There are two types of writers: plot-centric and character-centric. No matter which you are, you still have to portray relatable characters, or else, why should I care as a reader? Laura from Boats Against the Current shares some of her thoughts on creating a great character. Check it out!
It stands to reason that people will relate more to people who are like them. For example, a teenage girl will relate better to a teenage girl character than to a forty-year-old male character. Hence why most YA protagonists are teenage, and more often than not female, because that’s the primary audience of that genre. Of course, we can’t really relate to a lot of the falling in love with vampires and being assassins/long lost queens that goes on in them, but in other ways we can relate to these characters that are like ourselves, as we still share a lot of the same struggles and uncertainties about our futures and our identities. Therefore when you do read a book that has a character who is like yourself but you find that you can’t relate to them in any way, it can lead you to seriously question what went wrong.
Fiction is absolutely full of people who are unrealistically tough and can win against overwhelming odds – fantasy in particular loves to have petite women characters that can defeat opponents several times larger and stronger than themselves (and as much as I love these kick-ass ladies, it just isn’t realistic!). I think even if I became some kind of martial arts pro (yes, the thought is laughable!), I still wouldn’t really stand much of a chance against someone bigger and stronger than me, or against superior numbers, because at the end of the day, I would still be 5ft 3 and have almost no upper body strength (I work on a deli counter and you should see me attempting to lift the big joints of ham onto the slicer!).
So how could an author make one of these seemingly indestructible characters relatable? Give them some kind of vulnerability! This could be a person they would risk everything for (which is a very, very common one), or an emotional weakness (a trauma in their past? a memory they want to stay buried?), the sudden loss of their indestructibility (eg. Jamie in ASOIAF, who becomes a lot more likeable following the loss of his hand…not because of that, but it certainly seems related!), or even just a negative personality trait that neutralises their general ‘perfectness’. Which leads us onto…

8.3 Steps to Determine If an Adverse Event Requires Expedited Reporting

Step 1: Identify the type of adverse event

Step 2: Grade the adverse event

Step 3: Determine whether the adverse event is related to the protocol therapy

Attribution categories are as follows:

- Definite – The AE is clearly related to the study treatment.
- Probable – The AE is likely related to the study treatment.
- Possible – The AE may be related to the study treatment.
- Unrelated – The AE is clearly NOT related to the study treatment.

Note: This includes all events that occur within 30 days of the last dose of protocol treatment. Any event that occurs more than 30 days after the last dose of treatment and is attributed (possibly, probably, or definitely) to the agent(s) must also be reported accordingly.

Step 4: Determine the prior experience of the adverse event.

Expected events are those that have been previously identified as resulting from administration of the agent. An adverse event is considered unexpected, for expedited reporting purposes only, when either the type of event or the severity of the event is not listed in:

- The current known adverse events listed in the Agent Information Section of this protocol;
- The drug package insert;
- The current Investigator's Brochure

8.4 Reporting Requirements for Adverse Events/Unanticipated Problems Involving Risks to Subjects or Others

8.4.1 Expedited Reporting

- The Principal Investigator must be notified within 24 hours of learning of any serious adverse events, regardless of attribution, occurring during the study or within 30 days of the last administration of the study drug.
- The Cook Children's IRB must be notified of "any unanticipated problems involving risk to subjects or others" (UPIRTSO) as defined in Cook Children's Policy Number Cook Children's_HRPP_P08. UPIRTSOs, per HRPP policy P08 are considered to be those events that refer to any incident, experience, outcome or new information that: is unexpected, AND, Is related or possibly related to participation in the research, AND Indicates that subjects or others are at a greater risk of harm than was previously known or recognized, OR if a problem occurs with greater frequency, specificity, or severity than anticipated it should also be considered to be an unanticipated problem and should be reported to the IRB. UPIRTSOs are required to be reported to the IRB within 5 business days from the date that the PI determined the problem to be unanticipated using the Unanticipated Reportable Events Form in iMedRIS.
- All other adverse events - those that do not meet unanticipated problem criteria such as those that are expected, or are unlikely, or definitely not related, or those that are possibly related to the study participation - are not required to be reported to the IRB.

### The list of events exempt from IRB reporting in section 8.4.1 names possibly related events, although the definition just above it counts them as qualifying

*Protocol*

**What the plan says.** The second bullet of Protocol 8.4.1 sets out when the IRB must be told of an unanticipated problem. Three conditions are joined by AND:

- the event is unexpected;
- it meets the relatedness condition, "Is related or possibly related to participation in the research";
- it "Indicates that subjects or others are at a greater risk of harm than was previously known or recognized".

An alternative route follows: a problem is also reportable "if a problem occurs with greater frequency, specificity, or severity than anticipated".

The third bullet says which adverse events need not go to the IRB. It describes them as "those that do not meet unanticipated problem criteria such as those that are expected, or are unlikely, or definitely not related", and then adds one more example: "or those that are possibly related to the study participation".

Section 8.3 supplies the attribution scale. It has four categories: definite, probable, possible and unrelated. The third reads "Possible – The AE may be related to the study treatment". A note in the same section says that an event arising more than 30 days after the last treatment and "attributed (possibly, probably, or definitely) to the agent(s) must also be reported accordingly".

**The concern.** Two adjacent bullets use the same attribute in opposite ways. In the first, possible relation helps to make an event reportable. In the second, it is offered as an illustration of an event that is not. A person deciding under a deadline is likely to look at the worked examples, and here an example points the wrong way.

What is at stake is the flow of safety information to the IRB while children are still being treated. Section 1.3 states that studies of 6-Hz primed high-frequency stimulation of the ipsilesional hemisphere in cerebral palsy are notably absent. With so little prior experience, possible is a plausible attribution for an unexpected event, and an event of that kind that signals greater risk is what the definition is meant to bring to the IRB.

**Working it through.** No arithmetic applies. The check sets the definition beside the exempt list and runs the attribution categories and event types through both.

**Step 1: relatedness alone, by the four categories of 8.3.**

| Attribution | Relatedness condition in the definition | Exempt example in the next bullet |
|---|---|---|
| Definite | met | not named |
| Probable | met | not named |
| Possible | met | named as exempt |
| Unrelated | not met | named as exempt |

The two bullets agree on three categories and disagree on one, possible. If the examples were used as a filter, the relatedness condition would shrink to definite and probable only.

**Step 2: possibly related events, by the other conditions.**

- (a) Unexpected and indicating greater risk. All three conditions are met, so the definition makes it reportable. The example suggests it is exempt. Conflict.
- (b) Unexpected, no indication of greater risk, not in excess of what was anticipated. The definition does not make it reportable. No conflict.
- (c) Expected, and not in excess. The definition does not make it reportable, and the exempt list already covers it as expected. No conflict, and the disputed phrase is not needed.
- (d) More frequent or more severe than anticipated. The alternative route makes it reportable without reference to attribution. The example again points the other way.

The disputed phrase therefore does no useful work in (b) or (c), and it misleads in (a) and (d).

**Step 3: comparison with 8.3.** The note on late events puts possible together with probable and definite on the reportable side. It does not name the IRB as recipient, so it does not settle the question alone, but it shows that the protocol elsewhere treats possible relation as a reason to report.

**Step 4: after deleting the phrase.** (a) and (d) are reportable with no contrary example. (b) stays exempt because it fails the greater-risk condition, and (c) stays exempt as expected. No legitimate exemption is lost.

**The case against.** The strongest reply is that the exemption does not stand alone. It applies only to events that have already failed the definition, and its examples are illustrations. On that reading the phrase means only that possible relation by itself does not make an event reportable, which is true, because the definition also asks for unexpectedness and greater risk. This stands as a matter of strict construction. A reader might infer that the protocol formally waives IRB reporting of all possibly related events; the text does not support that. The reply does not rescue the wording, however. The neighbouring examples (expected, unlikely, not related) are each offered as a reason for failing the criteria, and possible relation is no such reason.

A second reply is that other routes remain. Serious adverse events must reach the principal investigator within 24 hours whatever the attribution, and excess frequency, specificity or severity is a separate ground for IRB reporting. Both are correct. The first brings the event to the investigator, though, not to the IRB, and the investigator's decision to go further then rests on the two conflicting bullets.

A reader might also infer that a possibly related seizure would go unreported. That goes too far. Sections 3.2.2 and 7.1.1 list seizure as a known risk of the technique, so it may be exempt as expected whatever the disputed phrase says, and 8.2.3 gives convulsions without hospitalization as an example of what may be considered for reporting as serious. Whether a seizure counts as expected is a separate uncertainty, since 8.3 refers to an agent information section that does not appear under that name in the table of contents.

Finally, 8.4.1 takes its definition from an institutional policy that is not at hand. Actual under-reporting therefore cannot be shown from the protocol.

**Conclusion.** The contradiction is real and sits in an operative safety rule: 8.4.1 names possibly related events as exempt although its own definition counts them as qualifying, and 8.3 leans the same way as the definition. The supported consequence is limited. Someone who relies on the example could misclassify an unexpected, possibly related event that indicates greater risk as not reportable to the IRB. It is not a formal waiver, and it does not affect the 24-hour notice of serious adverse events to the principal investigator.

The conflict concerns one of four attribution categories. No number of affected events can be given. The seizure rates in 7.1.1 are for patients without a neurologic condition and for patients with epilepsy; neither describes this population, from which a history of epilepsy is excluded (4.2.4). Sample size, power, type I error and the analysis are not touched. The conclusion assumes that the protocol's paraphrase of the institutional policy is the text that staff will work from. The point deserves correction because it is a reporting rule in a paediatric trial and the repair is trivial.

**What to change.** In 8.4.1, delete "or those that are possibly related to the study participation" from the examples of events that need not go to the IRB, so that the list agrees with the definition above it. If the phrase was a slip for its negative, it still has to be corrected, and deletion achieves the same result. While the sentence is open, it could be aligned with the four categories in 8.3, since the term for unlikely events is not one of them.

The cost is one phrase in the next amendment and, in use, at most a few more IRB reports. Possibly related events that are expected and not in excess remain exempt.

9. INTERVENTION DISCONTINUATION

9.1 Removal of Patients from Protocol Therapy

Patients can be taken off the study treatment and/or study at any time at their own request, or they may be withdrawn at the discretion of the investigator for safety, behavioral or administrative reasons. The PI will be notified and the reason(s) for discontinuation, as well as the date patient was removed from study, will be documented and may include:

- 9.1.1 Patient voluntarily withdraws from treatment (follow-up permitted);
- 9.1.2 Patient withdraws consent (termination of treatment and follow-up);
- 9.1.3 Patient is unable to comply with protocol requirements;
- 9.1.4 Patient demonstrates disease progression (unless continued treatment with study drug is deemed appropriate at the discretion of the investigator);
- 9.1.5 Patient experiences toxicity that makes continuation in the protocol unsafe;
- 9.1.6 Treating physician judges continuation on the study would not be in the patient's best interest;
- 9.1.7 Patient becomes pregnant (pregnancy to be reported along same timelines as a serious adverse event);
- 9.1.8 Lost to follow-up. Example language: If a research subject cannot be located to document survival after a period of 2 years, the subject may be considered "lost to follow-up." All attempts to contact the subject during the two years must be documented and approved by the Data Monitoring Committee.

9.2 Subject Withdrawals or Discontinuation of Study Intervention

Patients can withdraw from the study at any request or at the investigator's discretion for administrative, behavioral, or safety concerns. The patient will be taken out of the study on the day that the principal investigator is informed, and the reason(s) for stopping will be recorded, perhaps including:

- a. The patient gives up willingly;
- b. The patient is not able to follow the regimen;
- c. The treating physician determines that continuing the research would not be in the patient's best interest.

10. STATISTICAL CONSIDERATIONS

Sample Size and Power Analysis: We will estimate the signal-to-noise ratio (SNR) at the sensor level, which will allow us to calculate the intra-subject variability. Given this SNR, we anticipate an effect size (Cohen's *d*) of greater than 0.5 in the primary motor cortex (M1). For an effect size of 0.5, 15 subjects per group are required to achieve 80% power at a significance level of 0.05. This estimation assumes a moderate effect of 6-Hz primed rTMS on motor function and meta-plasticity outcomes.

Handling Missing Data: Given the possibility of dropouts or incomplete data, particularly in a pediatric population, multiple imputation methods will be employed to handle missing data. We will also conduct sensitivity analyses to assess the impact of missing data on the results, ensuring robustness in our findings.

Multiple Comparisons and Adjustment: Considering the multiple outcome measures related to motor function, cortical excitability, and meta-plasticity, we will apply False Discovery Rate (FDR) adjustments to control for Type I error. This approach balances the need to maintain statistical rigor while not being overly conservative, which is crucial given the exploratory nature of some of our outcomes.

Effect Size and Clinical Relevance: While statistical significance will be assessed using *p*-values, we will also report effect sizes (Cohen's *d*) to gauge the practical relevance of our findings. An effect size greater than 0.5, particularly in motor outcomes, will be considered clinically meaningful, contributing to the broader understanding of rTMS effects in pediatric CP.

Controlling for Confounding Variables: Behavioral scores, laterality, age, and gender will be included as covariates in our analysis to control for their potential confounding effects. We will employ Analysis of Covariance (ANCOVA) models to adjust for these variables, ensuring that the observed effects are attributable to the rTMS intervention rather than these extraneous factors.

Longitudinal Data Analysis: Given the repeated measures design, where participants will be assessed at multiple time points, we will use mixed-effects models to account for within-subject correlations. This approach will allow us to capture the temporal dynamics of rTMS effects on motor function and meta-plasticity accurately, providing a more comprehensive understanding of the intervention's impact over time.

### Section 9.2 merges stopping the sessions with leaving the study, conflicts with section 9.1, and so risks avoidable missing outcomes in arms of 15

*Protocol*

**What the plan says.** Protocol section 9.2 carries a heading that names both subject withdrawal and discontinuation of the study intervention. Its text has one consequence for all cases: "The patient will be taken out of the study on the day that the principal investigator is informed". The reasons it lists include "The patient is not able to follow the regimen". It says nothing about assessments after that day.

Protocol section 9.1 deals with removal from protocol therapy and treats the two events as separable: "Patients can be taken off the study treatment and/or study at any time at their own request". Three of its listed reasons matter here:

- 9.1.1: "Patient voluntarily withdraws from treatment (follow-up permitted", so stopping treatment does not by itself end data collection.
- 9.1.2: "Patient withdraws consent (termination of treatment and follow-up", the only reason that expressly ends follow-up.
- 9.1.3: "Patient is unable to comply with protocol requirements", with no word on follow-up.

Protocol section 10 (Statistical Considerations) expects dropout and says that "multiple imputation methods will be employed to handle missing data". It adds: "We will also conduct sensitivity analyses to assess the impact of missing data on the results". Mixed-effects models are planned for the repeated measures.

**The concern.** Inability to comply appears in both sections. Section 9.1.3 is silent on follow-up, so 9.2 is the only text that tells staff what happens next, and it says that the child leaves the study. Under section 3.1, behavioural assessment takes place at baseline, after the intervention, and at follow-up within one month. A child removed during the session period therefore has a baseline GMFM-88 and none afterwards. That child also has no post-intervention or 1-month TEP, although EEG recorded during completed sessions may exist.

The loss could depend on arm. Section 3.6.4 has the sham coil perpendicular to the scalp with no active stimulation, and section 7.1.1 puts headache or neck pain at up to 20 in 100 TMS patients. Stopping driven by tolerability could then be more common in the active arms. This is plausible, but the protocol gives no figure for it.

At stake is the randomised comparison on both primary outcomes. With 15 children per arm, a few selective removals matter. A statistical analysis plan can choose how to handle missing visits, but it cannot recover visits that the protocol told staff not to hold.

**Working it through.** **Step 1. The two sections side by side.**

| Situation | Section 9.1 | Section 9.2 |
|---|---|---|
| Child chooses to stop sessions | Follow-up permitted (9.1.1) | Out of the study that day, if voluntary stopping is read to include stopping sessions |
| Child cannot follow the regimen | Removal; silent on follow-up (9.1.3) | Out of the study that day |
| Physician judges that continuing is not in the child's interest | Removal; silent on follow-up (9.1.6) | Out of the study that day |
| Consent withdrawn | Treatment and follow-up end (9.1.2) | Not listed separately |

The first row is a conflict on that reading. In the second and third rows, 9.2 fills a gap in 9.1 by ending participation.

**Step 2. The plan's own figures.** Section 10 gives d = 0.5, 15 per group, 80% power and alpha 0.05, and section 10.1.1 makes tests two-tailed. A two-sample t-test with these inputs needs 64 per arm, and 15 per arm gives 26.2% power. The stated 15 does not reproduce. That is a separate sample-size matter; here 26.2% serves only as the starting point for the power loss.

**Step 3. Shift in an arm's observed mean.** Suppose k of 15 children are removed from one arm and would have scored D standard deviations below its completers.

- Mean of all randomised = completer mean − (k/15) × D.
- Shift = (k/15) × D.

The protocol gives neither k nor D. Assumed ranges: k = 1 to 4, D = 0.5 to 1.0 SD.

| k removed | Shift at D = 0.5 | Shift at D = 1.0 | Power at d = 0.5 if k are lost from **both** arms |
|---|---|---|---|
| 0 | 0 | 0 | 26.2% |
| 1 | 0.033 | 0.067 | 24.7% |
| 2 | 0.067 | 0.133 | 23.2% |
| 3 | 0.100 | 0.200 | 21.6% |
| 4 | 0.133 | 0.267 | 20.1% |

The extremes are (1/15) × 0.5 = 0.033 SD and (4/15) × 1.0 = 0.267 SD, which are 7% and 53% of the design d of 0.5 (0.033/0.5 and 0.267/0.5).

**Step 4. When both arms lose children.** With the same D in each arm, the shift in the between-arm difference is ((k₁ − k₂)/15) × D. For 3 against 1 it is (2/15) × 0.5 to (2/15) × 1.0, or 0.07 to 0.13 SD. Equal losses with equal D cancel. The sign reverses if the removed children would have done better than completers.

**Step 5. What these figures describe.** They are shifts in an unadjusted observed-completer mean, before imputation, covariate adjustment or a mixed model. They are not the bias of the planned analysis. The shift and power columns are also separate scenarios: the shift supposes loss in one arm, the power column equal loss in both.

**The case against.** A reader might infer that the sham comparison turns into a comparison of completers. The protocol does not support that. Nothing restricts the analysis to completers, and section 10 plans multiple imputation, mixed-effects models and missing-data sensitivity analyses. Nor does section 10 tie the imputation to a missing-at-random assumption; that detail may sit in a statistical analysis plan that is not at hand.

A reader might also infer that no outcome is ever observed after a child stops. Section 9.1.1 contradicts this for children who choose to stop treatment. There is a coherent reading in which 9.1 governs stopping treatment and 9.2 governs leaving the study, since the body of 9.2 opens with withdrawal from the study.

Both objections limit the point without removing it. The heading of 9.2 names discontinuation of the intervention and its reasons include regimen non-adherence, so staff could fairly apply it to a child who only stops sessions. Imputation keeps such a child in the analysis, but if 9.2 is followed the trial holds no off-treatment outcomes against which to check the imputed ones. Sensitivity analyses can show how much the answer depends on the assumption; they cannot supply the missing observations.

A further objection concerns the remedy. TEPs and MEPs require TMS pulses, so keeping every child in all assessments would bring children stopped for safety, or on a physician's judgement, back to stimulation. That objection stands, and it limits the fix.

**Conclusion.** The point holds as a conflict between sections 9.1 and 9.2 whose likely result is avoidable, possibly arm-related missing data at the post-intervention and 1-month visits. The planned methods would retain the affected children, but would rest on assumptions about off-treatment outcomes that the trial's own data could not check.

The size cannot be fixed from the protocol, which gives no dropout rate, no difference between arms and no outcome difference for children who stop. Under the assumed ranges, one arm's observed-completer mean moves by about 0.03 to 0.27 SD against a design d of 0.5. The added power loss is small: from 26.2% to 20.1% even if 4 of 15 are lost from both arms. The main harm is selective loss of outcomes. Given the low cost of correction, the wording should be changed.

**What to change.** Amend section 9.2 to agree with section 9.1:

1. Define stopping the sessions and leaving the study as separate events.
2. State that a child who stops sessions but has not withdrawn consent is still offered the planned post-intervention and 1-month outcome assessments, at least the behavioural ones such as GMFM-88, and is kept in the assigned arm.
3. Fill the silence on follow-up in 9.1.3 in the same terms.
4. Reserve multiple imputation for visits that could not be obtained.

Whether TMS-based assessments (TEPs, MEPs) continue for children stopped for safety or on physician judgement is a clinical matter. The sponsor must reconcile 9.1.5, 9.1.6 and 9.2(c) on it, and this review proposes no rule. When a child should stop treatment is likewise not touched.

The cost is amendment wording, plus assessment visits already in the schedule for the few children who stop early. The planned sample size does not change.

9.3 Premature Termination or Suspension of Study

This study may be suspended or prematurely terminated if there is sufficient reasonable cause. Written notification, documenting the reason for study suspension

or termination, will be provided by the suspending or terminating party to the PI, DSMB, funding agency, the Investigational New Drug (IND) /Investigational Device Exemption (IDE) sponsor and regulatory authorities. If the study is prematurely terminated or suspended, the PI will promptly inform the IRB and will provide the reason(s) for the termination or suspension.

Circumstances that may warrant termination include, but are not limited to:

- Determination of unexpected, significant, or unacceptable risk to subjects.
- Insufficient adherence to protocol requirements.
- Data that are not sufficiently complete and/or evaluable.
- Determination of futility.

In theory, how could you not like someone who is perfect – after all they would look perfect, have perfect morals and ethics, and pretty much be the nicest, kindest person ever. Because you can’t relate, that’s why.
Perfect people don’t exist, so when we see them in books we can’t relate to them in any manner, or even believe that they could be real. Therefore, character flaws are an essential part of a believable and relatable character, and are often the fuel for the narrative – just look at Hamlet! The play would literally end not long after the ghost’s appearance if it weren’t for Hamlet’s indecisiveness, and I’d like to think most of us would also dither a bit before killing our stepfather on the say so of a ghost! Hence, he is relatable to us, despite being a 14th century fictional Danish prince, because he is imperfect.
- Problems and situations
Another way characters can be relatable is to have the same, or similar problems to us. Take the popularity of romance novels for example – maybe people just like to read a book and know they’re not the only person in history ever to have got dumped and been heartbroken, or to have struggled to meet the right person. And then of course these books offer reassurance, seen as usually the person that dumped them ends up not having been the One anyway, and then Mr Right eventually shows up. Hooray!
This also relates to my first point about similarity, as people who are of a similar demographic to ourselves will more than likely suffer similar problems. Teenage girls for example often suffer with self esteem problems, bullying problems, their first boy problems, school problems etc., so they can read about these in books and relate to them, and know that they’re not alone.
I also think this is why books like All The Bright Places and The Fault in Our Stars become so popular: people can relate to things like illness and mental health problems because they are the unfortunate realities of a lot of people’s lives, and it can be incredibly reassuring to read a book and know you’re not alone, and that other people have experienced what you have.
Maybe we can’t directly relate to some of the problems characters in sci-fi or fantasy experience – e.g.. your sister being taken hostage by an evil wizard or a crazy dictator imposing cruel laws and punishments on your society – but we can certainly think about how we would deal with some of the ethical conundrums they face, and hopefully relate to (or possibly disagree with) the characters’ decisions. And as for more realistic fiction, we can definitely relate to those characters problems, and therefore their decisions, whether they make good ones or bad ones.
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